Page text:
Dr. Dike Drummond’s professional focus since 2011 has been addressing what he calls “the modern burnout epidemic” among his medical colleagues. The author of the book Stop Physician Burnout: What To Do When Working Harder Isn’t Working, he cites three commonly observed early signs of burnout among healthcare professionals:
- Emotional Exhaustion:
- Depersonalization: This shows up as cynicism or a negative, callous, excessively detached response to their job duties. Often, burned-out doctors will begin to blame and complain about their patients and their problems.
- Reduced Accomplishment:
“In medicine, burned-out doctors are more likely to make medical errors, work less efficiently, and refer their patients to other providers, increasing the overall complexity (and with it, the cost) of care.
“They’re also at high risk of attrition: a survey of nearly 7,000 U.S. physicians, published last year in the journal Mayo Clinic Proceedings, reported that one in 50 planned to leave medicine altogether in the next two years.”
I don’t want physicians to leave their profession. I don’t want them to feel so beaten down by relentless bureaucratic demands that their only relief is to quit. I don’t want doctors like our football-loving Texan to become so mean-spirited that he needs to publicly take out his resentment on patients he doesn’t even know. His comment to me (and essentially, to other patients) was really saying: “If you need to be listened to, go pay for a therapist to listen to you – because I simply don’t have time at work to do that anymore.”
I also don’t want patients to suffer the consequences of missed diagnoses or inappropriate care or ineffective communication because suffering health care professionals see listening as optional.
I want decision-makers (and all healthcare professionals) to read Dr. Victor Montori’s book on “careful and kind” care, and to pay special attention to his book’s suggestions on how to make that happen within the restrictions of modern medicine.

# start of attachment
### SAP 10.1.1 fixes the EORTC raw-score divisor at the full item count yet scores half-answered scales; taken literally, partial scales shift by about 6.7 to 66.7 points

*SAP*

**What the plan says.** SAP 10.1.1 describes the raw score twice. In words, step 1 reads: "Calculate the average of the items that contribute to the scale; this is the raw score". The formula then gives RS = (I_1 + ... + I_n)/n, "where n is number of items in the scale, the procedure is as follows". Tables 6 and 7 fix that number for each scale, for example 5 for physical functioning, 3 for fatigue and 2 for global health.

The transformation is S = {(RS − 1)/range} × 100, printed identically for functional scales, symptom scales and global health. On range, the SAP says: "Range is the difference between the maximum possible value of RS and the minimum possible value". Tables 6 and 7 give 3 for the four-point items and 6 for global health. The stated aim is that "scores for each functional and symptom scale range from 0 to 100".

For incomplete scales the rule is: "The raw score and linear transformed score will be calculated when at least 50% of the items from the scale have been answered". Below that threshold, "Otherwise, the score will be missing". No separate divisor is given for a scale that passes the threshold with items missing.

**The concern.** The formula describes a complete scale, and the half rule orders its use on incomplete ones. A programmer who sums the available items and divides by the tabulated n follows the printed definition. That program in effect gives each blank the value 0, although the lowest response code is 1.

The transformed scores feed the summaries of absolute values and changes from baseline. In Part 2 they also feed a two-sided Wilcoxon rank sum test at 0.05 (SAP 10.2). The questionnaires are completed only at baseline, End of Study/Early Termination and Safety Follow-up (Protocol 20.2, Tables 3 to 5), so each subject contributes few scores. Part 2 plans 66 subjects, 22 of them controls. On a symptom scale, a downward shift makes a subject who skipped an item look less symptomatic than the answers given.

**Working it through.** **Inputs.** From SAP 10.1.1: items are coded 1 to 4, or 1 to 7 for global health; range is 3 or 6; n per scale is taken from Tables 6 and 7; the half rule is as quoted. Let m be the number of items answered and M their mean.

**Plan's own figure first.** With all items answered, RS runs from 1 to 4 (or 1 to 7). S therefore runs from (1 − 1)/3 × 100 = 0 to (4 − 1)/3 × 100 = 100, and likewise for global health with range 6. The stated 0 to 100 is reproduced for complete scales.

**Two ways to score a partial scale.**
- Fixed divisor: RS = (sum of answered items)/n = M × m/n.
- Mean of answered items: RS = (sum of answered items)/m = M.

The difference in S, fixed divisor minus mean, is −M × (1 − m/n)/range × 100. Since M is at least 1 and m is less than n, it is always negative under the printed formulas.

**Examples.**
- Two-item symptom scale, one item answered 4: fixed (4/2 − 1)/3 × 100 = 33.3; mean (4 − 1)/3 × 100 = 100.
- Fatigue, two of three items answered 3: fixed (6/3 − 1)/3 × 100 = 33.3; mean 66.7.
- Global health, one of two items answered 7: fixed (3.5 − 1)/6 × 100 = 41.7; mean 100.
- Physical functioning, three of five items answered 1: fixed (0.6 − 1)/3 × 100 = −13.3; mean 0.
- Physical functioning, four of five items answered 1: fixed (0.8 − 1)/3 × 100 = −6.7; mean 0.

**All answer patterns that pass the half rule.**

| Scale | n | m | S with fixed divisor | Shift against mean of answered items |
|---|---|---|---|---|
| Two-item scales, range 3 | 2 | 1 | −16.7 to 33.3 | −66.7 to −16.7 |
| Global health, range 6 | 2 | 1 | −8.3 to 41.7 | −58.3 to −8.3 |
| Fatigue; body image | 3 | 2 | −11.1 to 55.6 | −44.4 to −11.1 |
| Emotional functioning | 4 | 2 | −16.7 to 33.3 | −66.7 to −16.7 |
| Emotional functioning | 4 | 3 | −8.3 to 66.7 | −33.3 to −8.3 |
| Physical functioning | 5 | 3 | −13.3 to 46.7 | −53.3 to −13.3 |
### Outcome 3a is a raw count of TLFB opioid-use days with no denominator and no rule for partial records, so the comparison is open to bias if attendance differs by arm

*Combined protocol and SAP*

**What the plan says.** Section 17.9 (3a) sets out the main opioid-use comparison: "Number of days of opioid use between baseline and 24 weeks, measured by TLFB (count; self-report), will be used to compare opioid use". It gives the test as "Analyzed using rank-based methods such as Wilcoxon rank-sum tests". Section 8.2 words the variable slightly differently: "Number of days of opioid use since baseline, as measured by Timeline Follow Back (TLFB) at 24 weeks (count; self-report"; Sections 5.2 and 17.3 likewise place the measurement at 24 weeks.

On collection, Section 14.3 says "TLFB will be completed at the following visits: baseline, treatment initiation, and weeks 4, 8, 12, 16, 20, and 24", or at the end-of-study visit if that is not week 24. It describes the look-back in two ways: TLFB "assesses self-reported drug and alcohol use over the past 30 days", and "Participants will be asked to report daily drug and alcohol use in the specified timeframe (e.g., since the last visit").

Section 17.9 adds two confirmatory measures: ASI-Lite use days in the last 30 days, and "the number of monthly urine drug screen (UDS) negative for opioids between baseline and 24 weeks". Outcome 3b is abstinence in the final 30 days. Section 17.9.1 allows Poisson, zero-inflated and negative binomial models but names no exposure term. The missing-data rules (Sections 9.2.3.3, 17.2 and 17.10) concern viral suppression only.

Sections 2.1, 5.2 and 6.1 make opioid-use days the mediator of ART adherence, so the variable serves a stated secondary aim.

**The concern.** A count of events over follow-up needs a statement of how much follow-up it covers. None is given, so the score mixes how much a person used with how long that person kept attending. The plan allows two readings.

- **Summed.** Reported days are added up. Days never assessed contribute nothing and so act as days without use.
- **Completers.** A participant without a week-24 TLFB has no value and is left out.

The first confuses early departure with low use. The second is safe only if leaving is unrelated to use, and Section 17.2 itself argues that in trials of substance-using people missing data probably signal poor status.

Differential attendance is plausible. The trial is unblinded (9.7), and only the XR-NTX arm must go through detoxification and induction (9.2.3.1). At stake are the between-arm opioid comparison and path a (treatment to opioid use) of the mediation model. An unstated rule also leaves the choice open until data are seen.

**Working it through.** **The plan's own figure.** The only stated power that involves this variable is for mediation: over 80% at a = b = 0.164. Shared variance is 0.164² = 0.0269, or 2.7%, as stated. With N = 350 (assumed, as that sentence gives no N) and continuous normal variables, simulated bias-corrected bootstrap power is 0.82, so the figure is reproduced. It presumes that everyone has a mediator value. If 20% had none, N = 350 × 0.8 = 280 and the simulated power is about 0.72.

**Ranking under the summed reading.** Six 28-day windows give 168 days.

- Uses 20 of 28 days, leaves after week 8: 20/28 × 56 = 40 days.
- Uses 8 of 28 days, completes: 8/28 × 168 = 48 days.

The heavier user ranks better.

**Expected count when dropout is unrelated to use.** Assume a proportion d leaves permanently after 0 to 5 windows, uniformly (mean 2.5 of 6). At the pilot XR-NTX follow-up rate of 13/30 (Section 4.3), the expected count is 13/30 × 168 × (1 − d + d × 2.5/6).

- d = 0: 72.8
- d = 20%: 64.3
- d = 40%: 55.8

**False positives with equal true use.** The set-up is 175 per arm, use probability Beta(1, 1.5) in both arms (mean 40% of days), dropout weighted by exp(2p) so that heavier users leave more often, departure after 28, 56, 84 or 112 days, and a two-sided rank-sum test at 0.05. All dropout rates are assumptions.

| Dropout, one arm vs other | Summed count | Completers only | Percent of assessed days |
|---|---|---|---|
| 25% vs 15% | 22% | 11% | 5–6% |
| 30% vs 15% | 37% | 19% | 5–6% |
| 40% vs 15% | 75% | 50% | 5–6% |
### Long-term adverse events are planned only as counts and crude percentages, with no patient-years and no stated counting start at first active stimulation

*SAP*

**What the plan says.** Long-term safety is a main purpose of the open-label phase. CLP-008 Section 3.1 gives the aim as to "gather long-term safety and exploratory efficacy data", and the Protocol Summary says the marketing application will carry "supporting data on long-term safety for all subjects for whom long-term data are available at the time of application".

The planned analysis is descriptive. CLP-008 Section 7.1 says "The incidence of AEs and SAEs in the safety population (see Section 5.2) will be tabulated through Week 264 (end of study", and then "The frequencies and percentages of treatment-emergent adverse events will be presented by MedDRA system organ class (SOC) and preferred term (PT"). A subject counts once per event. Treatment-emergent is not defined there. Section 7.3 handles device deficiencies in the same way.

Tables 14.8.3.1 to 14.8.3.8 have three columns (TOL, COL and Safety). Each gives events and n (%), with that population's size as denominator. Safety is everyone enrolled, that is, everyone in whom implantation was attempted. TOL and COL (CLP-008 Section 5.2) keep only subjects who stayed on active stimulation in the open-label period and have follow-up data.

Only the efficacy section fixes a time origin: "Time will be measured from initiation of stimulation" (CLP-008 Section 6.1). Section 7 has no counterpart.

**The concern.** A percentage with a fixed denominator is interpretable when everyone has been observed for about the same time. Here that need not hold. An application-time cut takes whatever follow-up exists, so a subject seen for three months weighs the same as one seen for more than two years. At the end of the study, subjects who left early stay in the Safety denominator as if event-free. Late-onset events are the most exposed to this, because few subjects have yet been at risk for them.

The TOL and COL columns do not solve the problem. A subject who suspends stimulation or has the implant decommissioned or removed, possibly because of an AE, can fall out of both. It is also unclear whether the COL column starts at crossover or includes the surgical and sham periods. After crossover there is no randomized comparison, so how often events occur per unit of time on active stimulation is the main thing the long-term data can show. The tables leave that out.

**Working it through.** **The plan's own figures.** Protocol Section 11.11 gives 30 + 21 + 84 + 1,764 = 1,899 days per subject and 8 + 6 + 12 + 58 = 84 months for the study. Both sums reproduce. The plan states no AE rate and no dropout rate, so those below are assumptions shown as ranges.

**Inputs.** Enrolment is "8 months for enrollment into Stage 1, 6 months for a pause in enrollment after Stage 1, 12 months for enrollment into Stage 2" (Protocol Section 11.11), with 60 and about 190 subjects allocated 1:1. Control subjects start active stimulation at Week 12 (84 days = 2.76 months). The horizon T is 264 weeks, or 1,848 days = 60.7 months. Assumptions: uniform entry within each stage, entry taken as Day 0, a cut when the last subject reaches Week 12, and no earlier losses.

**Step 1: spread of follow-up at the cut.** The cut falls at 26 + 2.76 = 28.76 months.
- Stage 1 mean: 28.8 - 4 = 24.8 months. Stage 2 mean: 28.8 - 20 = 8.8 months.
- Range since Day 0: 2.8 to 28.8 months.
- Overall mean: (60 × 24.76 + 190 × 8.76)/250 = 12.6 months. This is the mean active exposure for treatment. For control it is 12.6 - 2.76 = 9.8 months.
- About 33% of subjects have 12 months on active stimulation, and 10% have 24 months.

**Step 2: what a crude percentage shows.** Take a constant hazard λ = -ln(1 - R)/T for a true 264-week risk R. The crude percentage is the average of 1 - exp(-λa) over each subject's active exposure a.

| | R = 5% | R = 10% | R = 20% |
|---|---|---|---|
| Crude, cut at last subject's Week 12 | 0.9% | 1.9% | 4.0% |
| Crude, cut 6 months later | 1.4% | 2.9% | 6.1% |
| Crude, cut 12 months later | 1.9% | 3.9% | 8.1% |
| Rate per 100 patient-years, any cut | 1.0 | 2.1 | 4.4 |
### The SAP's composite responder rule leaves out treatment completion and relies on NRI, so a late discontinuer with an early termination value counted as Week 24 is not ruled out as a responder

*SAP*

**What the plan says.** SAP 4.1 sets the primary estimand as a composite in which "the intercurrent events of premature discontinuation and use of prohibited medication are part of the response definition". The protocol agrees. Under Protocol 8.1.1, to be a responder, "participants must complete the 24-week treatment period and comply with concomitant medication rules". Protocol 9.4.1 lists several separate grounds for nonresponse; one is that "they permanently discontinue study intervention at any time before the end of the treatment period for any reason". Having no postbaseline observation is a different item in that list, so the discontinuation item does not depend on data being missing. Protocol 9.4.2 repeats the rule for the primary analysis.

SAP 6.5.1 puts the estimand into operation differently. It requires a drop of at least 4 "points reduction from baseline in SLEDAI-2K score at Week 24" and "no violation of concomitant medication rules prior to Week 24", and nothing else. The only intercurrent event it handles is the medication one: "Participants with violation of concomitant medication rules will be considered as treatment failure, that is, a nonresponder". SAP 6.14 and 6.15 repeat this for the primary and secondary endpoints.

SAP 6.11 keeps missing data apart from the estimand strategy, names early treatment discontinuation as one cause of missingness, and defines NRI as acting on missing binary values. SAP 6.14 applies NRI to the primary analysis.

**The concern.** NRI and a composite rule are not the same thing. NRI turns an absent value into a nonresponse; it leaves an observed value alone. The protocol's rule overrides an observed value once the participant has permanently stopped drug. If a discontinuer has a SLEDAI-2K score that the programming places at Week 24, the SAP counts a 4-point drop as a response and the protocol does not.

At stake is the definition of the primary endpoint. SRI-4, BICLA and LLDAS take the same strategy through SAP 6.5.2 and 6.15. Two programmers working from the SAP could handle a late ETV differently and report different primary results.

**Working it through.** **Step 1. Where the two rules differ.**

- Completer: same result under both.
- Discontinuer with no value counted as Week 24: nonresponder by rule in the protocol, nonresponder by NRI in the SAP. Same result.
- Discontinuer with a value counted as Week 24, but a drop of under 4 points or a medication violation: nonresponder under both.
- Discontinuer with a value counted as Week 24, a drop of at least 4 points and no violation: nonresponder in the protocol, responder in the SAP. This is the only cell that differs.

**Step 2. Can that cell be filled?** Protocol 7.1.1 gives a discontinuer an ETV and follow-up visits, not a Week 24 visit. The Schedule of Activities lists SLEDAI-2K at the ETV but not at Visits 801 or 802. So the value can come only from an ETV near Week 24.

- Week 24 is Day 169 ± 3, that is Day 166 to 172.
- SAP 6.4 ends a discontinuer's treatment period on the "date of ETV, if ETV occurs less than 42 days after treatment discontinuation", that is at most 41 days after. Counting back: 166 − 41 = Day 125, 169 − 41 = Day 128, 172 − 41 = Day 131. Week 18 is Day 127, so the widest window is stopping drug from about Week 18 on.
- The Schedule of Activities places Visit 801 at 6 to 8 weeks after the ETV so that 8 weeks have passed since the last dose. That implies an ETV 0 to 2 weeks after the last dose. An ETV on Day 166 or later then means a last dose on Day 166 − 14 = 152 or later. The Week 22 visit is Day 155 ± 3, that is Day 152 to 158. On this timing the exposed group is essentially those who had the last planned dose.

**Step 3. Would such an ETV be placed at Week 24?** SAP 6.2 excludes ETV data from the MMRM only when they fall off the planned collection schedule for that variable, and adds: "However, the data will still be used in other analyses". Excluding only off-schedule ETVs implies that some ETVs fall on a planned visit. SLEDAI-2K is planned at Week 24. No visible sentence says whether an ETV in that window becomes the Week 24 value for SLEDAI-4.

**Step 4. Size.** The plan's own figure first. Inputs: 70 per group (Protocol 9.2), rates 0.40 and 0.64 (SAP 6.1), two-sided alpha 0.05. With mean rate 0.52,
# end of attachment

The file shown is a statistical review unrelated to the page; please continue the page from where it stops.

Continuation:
I want patients to acknowledge, as Sue Robins already has, that our health professionals crave the same respect, dignity and inclusion in issues that matter to their lives – just as patients do, too. And I want our healthcare professionals to acknowledge that, as Sue so astutely reminds us, their patients often feel unseen, or unheard, or left out, or without any control of our own lives.
But respect and caring must flow in both directions to heal what ails the medical profession.
Take care, stay safe. . . ♥
Image: Christo Anestev, Pixabay
What’s been your experience with a healthcare professional who seemed truly happy at work?
NOTE FROM CAROLYN: I wrote more about doctor-patient communication in my book A Woman’s Guide to Living with Heart Disease, (Johns Hopkins University Press, 2017). You can save 30% off the book’s cover price if you order it directly from Johns Hopkins University Press (use their code HTWN). Or ask for it at your local library, your neighbourhood bookshop (please support your favourite independent bookseller), or order it online (paperback, hardcover or e-book) at Amazon.
-Dr. Montori’s book “Why We Revolt: A Patient Revolution for Careful and Kind Care“ and his brilliant TEDx talk video
-Dr. Dike Drummond’s website The Happy MD on preventing and treating physician burnout